Technician’s Update : More Montego mayhem!

If it’s body filler filler in the sills or exposed stereo wiring insulated with sellotape, most of us at some point have enjoyed a good old fashioned bodge up. Especially if it actually works too…

Mike Humble

The Montego 1.6L - One of the few cars that were a mechanics dream to maintain or service
The Austin Montego - One of the few cars that were a mechanics dream to maintain or service

Working in around the motor trade ever since leaving school, I have met all kinds of fitters, mechanics, grease monkeys, technicians and tyre fitters by the score. On the whole, and in all honesty, most of them are salt of the earth people who know their craft and ply their trade with honesty and decency.

Of course, there are also a handful of people who are barely capable to make toast, let alone put a spanner anywhere near the family car. Now everyone who reads this I’m sure, has been on the receiving end or has been guilty of, a nice old fashioned bodge – and to be fair, its what makes the world go round in the motor trade, but sometimes a bodge is the fine line between waiting for the relay truck or actually getting home, or in other words – an evil necessary.

I have ended up doing all kinds of lash ups in the past which have included using cable ties to make good a snapped throttle cable on a Fiat 131 and getting a borrowed Talbot Solara (all the quality motors eh folks) back from Great Yarmouth by wrapping a large open ended spanner and clutch cable up with insulating tape after the latter decided to pull straight through the bulkhead which crippled the car just outside the village of Attleborough – at 3.00am.

Now a bodge or lash up is one thing at the side of the road – many of you will appreciate the misery and desperation of being hungry and tab-less, especially with your girl / boyfriend sitting with a face like a smacked bum in the passenger seat and only the clicking of the hazards to keep you entertained. In a dealership though, it’s not encouraged – but once was widespread!

I once worked with a lad with the surname of Watts– or as we called him – five, owing the fact he was not very bright. Suffice to say I have enjoyed a more stimulating conversation with last weeks TV times, but he was sheer entertainment, and between us both had some rather unconventional solutions to the various problems you would find now and again in the workshop.

One such example came in the form of a part-ex Montego saloon that our sales manager had sold to a friend, and the Montego in question was a very late early series 1.6L something like an F plate. This had been supplied with a nudge wink warranty, you know the kind – a pop it back and we’ll see you alright kind of arrangement. Sadly, it turned out that this friend of the aforementioned sales manager was bit of a moaner, and indeed popped back – every other week!

Time erodes how many bloody times this Montego came and went with the manager winking and slipping the odd fiver into our hands in exchange for a tap or tweak during lunch periods. After various visits on an unofficial basis, our service manager Pete, who was a top man and great to work under, became tired of turning a blind eye to this gentleman’s agreement and told us all in no uncertain terms that any further work would be through the books or there would be hell to pay.

Undeterred by this, the Sales Manager opted then to have the car visit on Saturday mornings when the aforementioned Service Manager was not on site, once again bribing us with 20 smokes or a few bob. On one such occasion, the car was returned with a difficult gearchange and even by early Montego standards, the shift quality was truly awful.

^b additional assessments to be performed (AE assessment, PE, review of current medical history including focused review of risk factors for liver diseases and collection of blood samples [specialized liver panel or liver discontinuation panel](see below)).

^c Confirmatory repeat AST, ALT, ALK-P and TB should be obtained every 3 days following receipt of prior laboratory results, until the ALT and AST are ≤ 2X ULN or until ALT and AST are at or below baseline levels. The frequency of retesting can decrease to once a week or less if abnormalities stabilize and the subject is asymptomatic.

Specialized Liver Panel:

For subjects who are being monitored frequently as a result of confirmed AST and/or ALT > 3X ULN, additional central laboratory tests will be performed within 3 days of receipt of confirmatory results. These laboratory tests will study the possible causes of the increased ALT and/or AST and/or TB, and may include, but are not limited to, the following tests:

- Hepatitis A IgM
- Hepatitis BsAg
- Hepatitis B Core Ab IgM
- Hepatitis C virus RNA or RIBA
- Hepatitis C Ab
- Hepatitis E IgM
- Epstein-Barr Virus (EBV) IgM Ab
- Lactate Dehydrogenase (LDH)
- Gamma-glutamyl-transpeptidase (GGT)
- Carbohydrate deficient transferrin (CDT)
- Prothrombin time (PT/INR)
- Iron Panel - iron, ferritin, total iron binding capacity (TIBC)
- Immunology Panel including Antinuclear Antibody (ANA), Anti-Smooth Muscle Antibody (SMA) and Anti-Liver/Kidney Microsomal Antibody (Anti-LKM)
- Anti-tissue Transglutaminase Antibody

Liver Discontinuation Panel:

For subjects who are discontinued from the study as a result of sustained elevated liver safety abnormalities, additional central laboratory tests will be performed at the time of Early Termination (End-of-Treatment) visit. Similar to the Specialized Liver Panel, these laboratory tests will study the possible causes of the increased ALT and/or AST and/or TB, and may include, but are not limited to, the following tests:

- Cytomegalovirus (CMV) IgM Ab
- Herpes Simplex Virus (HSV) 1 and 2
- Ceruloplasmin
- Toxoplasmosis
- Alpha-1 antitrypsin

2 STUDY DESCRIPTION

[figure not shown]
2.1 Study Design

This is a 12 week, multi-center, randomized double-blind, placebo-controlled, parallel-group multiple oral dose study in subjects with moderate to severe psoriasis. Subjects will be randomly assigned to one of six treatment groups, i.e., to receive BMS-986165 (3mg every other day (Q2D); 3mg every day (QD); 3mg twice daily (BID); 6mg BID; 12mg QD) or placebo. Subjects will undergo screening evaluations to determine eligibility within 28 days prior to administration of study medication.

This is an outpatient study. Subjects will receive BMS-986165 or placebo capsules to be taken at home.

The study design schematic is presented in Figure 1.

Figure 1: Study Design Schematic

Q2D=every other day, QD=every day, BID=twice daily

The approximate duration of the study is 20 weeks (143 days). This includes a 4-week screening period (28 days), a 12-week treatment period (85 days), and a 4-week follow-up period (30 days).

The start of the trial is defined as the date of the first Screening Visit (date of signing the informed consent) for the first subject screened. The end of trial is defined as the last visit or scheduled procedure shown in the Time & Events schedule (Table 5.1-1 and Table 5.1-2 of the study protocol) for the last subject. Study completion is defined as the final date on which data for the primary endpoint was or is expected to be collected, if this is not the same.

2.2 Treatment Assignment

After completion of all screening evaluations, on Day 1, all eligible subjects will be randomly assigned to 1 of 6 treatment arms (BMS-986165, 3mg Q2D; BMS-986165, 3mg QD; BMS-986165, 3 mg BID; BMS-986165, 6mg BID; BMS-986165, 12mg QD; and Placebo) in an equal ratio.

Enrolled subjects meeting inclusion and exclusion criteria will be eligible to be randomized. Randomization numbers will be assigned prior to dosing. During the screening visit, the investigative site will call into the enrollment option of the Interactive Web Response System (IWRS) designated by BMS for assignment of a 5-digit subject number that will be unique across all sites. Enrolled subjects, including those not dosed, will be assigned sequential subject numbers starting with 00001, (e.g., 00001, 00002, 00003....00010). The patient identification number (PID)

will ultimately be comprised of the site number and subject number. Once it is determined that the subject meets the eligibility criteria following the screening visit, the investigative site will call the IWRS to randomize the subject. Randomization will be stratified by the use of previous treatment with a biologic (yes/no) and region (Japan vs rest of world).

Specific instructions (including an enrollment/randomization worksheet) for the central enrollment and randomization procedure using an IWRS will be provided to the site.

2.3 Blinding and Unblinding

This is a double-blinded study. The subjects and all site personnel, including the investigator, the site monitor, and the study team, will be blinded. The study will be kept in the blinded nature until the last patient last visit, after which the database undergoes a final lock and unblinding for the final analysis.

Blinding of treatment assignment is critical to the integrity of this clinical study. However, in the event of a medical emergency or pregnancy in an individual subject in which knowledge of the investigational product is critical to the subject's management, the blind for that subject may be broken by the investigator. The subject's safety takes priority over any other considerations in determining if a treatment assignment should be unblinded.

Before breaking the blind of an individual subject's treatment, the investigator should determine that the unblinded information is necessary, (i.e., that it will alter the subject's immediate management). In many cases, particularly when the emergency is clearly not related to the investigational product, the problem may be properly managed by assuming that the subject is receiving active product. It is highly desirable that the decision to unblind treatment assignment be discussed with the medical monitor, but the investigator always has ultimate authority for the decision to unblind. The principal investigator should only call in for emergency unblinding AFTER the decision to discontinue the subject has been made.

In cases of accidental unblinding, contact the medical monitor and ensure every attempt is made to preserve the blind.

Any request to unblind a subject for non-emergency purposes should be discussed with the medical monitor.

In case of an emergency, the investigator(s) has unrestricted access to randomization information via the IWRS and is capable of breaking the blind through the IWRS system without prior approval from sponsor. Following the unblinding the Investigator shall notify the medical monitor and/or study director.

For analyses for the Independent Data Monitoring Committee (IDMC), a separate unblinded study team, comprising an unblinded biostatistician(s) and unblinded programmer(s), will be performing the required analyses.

To those who don’t know, early Montego 1.3 or 1.6 models used a VAG-sourced gearbox and the linkage was fitted to the passenger side of the steering rack by means of a clamp. The clamp had cracked and therefore had little holding action so as you stirred the gear lever, the clamp would be disturbed, thus giving an awful and creaking gearchange. I discovered this matter and mentioned that a new part would have to be ordered, and after being told by the gaffer we would be in for a kick up the flue if anymore free work was to be carried out, I was told to do what was needed to lash it up instead.

It turned out that the Sales Manager was also getting bored of his mate moaning and whining with every problem he encountered with his Montego, after all it was an old car and bit leggy too (high mileage). As the saying goes – never get involved with family and friends over cars!

Once all the service work had been cleared, the Montego trundled back in to the workshop and I had a peer under the bonnet. Being responsible for our tiny parts dept, the microfiche was scanned for a part number, luckily, the part was the same item fitted to the Maestro van, equally lucky was the fact our Maestro 1.3 van was off the road with a blown up engine and was awaiting scrappage.

Sadly the part did not cure the problem owing to the rack being ground away where the clamp had been slipping and sliding for god knows how long. Retiring to the edge of the car park armed with a coffee and a fag, I had a brainwave and hot footed back to the workshop to implement my cunning almost Baldrick esque plan. Out came the MIG welder, and the clamp was placed where the best gearchange quality could be found.

After a shower of yellow sparks and blue flashes, the clamp was allowed to cool naturally and given a few liberal dustings of satin black aerosol paint to hide the bodge. The Linkages were re-attatched and the car driven round the car park, the difference was amazing. The Monty now sported a gearshift that was still clunky as all Maestro and Montego 1.6 tended to be, but now it actually went into gear with no horrible creaks or resistance – in fact, as good as I had ever known them to be when new.

Another £5 note was slipped into my top pocket and that was the last time we ever saw the red 1.6L Montego. The Sales Managers unorthodox practices eventually caught up with him following an audit and his services were no longer required – to put it mildly. Those days of back handers and bodges are just a fading memory in the dealer environment, but the story just goes to show that even the most quality orientated of us….